Do you work non-stop until you have a first draft, or do you edit as you move along?
I edit as I write. I stop several times during each writing session and read what I’ve written, making changes and corrections as I go. I start each new session by editing the last couple pages that I wrote the day before. If I’m not satisfied with my previous work, I find it hard to move on until I get it sorted out. I guess I’m a perfectionist. So I sometimes have to force myself to just forget about any phrase or paragraph that is niggling me and move on or I’d never complete the first draft.
When it comes to writing are you an early bird or a night owl?
Although I’m an early riser, I’m more of a night person when it comes to writing. I’m usually busy with chores in the mornings before I leave for the office and don’t get a chance to write. Once it gets dark outside I can draw inside myself and conjure up the images I need to create my fictional world. I guess that’s just as well since most of my free time is in the evenings. I try to write for a couple hours most evenings after the household and farm chores are completed. I don’t stay up very late writing, though, as we have a small house and I would disturb other family members. It’s often a juggling act to balance my family and writing life.
What type of book promotion seems to work best for you?
‘Hitler and Mars Bars’ has been released for just over 6 months now so I’m still finding out what works best. But I know that personal recommendations are important. Nothing can beat them. Positive reviews and comments from others in the writing world and the media are vital for my marketing efforts. So, before I undertook any promotional activities, I sought reviewers. I received favourable reviews from many regional newspapers as well as a Belfast daily paper, The News Letter, and the BBC broadcaster and journalist, Brian D’Arcy. I quote from them in my publicity material; their comments have been very beneficial to my marketing campaign.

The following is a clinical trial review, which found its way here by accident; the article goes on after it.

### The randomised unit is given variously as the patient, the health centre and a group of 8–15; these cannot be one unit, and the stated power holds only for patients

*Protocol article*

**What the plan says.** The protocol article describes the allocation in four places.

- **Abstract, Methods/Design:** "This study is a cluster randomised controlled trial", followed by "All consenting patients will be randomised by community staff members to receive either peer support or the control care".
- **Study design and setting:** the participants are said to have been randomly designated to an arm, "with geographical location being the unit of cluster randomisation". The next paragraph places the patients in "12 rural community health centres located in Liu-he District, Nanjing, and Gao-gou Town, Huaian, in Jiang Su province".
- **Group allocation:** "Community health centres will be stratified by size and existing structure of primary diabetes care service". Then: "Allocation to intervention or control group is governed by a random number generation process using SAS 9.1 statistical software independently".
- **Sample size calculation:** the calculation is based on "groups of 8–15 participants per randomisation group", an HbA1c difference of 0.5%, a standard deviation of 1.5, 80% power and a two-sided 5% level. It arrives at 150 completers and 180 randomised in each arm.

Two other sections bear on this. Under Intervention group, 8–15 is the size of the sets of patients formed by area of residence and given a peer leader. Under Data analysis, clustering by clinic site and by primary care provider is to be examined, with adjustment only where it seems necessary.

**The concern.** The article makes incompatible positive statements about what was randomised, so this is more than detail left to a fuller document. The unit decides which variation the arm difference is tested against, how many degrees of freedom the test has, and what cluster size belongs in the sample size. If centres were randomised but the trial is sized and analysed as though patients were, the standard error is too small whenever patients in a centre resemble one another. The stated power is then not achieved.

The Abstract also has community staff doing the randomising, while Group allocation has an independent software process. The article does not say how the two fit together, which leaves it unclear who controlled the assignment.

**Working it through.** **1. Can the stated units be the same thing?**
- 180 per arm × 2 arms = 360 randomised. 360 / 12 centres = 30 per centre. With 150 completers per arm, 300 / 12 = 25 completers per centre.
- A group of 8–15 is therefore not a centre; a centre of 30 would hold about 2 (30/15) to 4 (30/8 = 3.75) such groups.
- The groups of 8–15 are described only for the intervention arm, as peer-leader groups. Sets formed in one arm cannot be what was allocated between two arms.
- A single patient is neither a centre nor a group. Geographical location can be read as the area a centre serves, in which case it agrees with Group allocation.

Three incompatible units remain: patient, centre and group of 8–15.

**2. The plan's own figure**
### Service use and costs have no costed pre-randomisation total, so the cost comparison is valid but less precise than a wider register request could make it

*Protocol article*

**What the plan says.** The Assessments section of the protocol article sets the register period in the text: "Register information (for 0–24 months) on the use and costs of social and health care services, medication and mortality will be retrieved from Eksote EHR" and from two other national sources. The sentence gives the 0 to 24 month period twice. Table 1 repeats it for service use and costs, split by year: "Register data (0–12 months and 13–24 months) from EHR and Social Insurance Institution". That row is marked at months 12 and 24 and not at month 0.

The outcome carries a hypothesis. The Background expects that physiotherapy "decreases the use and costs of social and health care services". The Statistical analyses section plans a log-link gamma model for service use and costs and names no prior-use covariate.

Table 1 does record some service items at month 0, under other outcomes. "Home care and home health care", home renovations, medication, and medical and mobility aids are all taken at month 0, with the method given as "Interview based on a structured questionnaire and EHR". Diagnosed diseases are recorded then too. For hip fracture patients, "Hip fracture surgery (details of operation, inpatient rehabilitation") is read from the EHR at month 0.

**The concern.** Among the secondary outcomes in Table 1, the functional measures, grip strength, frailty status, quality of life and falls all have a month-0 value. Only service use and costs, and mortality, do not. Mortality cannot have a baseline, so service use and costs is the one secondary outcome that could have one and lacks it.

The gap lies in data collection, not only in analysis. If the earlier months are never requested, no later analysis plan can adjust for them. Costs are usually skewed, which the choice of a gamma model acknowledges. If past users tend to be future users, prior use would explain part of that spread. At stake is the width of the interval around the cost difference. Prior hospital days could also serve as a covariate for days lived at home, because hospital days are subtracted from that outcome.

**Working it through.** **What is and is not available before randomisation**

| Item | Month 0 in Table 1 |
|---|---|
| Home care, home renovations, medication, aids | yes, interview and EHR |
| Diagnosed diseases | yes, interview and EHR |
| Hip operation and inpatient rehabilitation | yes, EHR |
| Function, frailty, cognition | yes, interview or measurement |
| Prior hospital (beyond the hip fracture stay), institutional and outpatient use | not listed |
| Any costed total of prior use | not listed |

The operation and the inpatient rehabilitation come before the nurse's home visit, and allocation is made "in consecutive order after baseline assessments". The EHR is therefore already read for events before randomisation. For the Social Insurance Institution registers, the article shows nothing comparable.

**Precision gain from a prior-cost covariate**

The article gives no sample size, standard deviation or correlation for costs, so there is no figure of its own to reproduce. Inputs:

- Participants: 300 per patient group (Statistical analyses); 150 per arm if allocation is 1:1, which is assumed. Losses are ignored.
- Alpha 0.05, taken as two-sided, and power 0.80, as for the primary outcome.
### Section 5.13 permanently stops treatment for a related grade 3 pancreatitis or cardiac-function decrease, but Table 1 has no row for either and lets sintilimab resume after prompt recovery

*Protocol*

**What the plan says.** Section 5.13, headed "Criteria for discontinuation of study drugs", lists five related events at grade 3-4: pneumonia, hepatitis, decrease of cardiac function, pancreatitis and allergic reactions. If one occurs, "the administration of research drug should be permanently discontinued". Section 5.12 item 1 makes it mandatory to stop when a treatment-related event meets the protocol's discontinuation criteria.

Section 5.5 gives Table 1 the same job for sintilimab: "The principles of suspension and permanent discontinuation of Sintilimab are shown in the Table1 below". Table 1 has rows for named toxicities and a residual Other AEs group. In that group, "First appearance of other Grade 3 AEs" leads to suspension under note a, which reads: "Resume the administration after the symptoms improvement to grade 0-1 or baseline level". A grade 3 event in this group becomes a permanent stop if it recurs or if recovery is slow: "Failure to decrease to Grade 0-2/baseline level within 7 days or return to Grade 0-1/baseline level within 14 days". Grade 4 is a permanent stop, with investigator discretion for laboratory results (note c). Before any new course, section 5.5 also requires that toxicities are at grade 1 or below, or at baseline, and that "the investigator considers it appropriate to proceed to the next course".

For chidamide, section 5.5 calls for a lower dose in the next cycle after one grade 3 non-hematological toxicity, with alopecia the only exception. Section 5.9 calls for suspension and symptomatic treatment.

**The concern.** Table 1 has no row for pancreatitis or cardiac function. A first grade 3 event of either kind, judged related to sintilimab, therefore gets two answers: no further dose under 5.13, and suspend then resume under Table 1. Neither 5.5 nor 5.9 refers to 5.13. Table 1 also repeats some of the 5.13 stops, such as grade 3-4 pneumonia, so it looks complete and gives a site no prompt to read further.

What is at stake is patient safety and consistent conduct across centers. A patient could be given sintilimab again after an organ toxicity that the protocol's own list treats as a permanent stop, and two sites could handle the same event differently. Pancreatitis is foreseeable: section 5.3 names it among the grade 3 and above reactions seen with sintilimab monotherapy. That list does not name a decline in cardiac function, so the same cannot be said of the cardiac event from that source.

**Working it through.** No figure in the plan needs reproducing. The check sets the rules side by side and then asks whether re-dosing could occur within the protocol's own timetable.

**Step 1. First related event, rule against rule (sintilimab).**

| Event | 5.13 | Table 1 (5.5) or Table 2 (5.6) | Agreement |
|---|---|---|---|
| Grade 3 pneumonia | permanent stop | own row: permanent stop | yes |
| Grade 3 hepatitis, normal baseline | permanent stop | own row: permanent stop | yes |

Since I’m doing the marketing myself, I have to approach it in manageable segments. I’ve been promoting my book in ever widening circles. Initially I concentrated on the counties of Ireland where most of the book is set. Now I’m widening the circle to include the rest of Ireland. I sent press releases to the media, especially the newspapers, to encourage them to write articles about the book. As soon as they printed articles I contacted bookshops and libraries in the area to offer the book for sale. The media coverage is crucial to arouse interest. Many people won’t buy a book if they haven’t heard of it. Even if they see it sitting on the shelf and it seems appealing, it won’t tempt them unless they are already familiar with it.
The internet is also very important to my promotion efforts. It gives me the opportunity to publicise the book to a much broader audience around the world than I would have direct access to. So I have a website, a blog and I am always willing to visit other sites to talk about ‘Hitler and Mars Bars’. And because the material stays on the internet indefinitely the entries on these sites will continue to publicise the book for me.
So I have found that a combination of targeting specific markets where the book is particularly relevant and also trying to reach the broader reading public is a good strategy for me.
What is(are) your favourite book(s)/author(s)? Why?
Writers who capture the humanity of their characters have the greatest impact on me. Some of these authors and books include Maeve Binchy’s ‘Light A Penny Candle’, Adriana Trigiani’s ‘Big Stone Gap’, Jodi Picoult’s ‘Plain Truth’ and Diana Gabaldon’s ‘Outlander’ series. These authors create believable characters who I would like to meet in real life. The townspeople of Big Stone Gap in Trigiani’s books as well as Claire and Jamie in Gabaldon’s work are all people I feel that I know. I enjoy reading these stories because they bring the characters to life. They inspire me to aim for this in my own writing.